Youngest supernova remnant in the Milky Way found

NASA have just announced that the Chandra X-ray observatory has found the youngest supernova remnant known in our Galaxy, the Milky Way. The supernova, that created it, occurred about 140 years ago but wouldn’t have been observed from Earth due to it being close to the heart of the Milky Way. Here the light from the supernova would have been blocked by thick, dense clouds of gas and dust meaning that it would appear ‘about a trillion times fainter, in optical light, than an unobscured supernova.’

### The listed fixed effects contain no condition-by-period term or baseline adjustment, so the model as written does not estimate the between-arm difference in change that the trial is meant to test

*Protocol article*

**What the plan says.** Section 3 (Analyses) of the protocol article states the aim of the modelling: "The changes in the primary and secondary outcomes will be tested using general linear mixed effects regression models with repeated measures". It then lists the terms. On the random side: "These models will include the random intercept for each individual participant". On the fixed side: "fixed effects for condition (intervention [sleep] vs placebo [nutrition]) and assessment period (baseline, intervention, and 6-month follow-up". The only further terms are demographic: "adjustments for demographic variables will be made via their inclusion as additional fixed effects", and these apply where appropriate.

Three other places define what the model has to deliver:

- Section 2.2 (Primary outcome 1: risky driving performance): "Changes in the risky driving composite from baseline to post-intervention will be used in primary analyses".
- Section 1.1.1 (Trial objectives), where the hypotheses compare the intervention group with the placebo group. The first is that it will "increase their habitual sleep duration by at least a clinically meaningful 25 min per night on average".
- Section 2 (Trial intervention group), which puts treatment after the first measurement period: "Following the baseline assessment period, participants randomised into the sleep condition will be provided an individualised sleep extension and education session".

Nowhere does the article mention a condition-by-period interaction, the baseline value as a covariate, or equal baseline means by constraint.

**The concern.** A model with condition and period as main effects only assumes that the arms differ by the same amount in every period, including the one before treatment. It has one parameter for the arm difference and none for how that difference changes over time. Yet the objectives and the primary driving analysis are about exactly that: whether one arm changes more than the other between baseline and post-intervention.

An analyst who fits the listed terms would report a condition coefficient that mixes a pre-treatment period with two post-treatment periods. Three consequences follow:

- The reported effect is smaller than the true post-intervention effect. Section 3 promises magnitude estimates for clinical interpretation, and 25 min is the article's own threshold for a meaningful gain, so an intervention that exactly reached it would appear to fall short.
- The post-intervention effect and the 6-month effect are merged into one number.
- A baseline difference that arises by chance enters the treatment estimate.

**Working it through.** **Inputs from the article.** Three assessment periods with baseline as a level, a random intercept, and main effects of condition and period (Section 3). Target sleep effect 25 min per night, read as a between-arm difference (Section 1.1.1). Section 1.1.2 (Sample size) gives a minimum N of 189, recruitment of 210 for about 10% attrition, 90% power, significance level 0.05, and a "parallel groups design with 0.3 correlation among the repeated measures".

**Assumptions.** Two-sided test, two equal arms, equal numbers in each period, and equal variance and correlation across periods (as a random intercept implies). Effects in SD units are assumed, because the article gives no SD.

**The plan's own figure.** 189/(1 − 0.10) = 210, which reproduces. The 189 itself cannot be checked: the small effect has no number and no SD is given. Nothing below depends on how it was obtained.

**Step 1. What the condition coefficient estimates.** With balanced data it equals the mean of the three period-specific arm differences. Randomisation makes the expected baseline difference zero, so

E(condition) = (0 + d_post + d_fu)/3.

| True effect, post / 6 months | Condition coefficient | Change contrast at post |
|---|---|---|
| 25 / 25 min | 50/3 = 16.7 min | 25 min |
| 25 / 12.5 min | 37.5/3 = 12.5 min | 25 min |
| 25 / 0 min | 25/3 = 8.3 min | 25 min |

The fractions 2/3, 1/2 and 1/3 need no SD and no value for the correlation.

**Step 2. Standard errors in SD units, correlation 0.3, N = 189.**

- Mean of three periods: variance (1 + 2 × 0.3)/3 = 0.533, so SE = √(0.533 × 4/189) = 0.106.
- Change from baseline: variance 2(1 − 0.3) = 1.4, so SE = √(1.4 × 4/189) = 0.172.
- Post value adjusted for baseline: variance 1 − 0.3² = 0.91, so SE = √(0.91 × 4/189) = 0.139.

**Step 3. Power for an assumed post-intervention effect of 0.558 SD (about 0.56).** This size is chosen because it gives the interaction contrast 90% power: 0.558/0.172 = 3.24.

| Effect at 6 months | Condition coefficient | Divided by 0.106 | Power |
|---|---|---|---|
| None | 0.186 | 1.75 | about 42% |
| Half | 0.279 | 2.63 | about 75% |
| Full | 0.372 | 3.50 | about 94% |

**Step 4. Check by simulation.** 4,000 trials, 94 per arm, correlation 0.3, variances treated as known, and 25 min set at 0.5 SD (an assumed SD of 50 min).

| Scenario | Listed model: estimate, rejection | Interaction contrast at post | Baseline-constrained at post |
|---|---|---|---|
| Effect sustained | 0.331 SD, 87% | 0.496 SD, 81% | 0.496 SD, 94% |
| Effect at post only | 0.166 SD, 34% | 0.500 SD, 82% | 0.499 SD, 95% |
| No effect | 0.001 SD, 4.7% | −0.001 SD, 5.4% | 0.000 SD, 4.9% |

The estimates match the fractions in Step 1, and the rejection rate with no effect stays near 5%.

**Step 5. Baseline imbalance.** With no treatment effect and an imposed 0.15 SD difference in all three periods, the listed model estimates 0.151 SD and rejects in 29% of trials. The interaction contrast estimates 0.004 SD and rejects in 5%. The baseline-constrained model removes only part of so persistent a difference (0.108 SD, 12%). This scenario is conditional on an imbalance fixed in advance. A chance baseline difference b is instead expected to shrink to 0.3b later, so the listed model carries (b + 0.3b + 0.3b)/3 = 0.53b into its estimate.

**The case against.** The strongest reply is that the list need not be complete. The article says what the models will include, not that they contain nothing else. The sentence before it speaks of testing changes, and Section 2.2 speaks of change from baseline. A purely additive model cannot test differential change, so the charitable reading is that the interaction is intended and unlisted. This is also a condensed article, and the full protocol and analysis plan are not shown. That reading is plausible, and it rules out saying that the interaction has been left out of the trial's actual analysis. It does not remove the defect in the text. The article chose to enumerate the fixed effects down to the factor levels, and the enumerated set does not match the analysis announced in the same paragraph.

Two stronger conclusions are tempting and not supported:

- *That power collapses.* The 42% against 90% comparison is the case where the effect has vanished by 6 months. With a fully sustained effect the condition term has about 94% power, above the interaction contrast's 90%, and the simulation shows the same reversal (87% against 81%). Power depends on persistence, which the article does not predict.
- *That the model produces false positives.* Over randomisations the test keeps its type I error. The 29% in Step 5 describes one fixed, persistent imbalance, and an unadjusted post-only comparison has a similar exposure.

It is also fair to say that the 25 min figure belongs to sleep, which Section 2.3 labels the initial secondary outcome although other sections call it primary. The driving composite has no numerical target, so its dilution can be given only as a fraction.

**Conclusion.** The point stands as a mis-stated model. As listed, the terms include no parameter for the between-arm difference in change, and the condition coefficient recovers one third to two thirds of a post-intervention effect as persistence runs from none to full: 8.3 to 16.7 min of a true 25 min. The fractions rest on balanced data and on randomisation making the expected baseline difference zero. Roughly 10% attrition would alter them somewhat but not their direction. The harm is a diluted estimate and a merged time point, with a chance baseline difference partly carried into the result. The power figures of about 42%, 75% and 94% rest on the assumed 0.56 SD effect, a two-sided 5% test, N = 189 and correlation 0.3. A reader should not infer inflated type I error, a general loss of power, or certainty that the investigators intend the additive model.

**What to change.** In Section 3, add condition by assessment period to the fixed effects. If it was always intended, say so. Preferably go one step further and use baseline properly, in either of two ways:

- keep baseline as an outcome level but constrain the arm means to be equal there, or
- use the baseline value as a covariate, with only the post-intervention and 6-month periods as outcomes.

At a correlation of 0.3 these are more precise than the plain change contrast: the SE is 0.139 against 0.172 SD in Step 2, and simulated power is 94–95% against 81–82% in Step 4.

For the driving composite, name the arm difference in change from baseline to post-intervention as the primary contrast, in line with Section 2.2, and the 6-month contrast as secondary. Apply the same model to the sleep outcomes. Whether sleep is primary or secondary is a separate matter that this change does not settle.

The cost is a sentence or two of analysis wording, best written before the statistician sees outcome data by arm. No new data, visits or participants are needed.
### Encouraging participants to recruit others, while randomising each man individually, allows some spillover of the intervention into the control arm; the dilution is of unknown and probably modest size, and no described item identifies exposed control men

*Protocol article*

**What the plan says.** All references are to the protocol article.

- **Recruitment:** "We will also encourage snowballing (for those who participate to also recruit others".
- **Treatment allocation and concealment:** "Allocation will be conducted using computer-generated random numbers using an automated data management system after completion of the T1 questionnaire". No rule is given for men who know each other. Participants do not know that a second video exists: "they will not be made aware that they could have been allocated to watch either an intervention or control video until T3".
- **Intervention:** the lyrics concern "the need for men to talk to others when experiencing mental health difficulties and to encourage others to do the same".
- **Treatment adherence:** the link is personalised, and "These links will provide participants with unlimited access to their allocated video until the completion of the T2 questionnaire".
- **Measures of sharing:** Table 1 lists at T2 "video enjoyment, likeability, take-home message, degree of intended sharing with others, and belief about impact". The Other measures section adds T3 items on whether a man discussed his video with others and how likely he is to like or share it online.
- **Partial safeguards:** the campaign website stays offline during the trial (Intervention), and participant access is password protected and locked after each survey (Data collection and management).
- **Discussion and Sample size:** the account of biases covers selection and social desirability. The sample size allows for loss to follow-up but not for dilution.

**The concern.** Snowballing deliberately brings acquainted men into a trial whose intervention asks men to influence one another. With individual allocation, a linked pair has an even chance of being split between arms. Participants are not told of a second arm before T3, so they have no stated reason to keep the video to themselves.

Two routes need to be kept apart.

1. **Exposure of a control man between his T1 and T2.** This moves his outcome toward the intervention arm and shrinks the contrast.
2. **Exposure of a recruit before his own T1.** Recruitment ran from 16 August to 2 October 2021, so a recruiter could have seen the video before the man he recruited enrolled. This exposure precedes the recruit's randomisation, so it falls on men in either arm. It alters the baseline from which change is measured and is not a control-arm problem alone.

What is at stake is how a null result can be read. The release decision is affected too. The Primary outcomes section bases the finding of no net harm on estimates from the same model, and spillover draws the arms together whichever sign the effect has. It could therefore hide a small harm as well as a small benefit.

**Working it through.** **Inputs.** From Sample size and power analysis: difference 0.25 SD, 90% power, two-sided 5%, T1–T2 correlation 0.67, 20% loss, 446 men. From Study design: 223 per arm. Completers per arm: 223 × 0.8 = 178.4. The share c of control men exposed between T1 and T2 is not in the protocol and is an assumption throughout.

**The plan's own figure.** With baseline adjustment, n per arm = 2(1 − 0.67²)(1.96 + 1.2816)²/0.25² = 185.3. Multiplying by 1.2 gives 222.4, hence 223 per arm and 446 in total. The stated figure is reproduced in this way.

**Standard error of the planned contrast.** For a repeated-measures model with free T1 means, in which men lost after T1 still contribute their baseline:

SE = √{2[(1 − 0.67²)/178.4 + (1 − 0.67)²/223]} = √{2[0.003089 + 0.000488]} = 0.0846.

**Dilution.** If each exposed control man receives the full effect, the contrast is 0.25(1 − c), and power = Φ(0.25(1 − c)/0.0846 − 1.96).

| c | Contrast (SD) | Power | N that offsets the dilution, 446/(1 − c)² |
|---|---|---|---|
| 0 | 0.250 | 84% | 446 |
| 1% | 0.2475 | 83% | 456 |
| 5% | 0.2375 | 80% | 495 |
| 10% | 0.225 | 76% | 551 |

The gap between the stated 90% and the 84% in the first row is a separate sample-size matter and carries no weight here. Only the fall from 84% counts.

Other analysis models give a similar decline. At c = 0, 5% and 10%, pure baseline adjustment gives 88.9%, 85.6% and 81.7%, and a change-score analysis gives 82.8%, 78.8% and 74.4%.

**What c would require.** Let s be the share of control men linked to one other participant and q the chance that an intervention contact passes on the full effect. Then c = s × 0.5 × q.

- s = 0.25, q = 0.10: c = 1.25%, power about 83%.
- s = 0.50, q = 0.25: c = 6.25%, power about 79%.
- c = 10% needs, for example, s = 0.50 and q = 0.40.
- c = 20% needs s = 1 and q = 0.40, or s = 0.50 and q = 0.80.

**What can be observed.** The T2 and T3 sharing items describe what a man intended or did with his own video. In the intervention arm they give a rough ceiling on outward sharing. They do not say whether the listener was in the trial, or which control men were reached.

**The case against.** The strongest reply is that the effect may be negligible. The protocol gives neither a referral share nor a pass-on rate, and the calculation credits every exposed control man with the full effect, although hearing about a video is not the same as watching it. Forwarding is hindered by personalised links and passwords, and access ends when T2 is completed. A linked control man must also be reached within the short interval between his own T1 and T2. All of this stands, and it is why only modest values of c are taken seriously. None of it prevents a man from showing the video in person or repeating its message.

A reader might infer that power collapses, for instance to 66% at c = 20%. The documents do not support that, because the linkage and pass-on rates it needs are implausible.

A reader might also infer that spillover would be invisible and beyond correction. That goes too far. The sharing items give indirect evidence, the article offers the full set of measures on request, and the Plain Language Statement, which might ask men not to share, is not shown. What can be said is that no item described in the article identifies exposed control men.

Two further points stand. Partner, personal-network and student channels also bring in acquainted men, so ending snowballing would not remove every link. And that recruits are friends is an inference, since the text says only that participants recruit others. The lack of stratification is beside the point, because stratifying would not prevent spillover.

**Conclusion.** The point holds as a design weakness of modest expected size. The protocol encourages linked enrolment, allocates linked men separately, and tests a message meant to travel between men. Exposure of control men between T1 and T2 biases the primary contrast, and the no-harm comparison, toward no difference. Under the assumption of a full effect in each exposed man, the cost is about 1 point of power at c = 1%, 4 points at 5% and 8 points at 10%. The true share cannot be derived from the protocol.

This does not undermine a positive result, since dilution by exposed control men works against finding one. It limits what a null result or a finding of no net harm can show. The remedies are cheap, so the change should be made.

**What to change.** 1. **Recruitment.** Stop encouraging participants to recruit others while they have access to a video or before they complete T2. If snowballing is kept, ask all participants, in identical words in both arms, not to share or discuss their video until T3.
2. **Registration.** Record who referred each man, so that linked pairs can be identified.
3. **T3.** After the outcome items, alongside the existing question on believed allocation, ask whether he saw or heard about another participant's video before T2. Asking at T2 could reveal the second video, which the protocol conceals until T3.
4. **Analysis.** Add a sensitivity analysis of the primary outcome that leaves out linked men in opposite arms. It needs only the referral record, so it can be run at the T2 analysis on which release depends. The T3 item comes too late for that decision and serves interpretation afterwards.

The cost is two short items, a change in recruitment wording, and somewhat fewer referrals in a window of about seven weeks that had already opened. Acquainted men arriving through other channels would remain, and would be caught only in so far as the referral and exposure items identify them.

Astronomers have been searching for these young supernova remnants for several years as supernova formation rates suggest that there should be several around. This new discovery will help astronomers refine models for the rate of formation of supernova and also give us an insight into what happens immediately after these violent events occur. You can read the full press release on the Chandra website here.

Above: A composite image of radio and X-ray images of the newly found supernova
(Credit: X-ray (NASA/CXC/NCSU/S.Reynolds et al.); Radio (NSF/NRAO/VLA/Cambridge/D.Green et al.))

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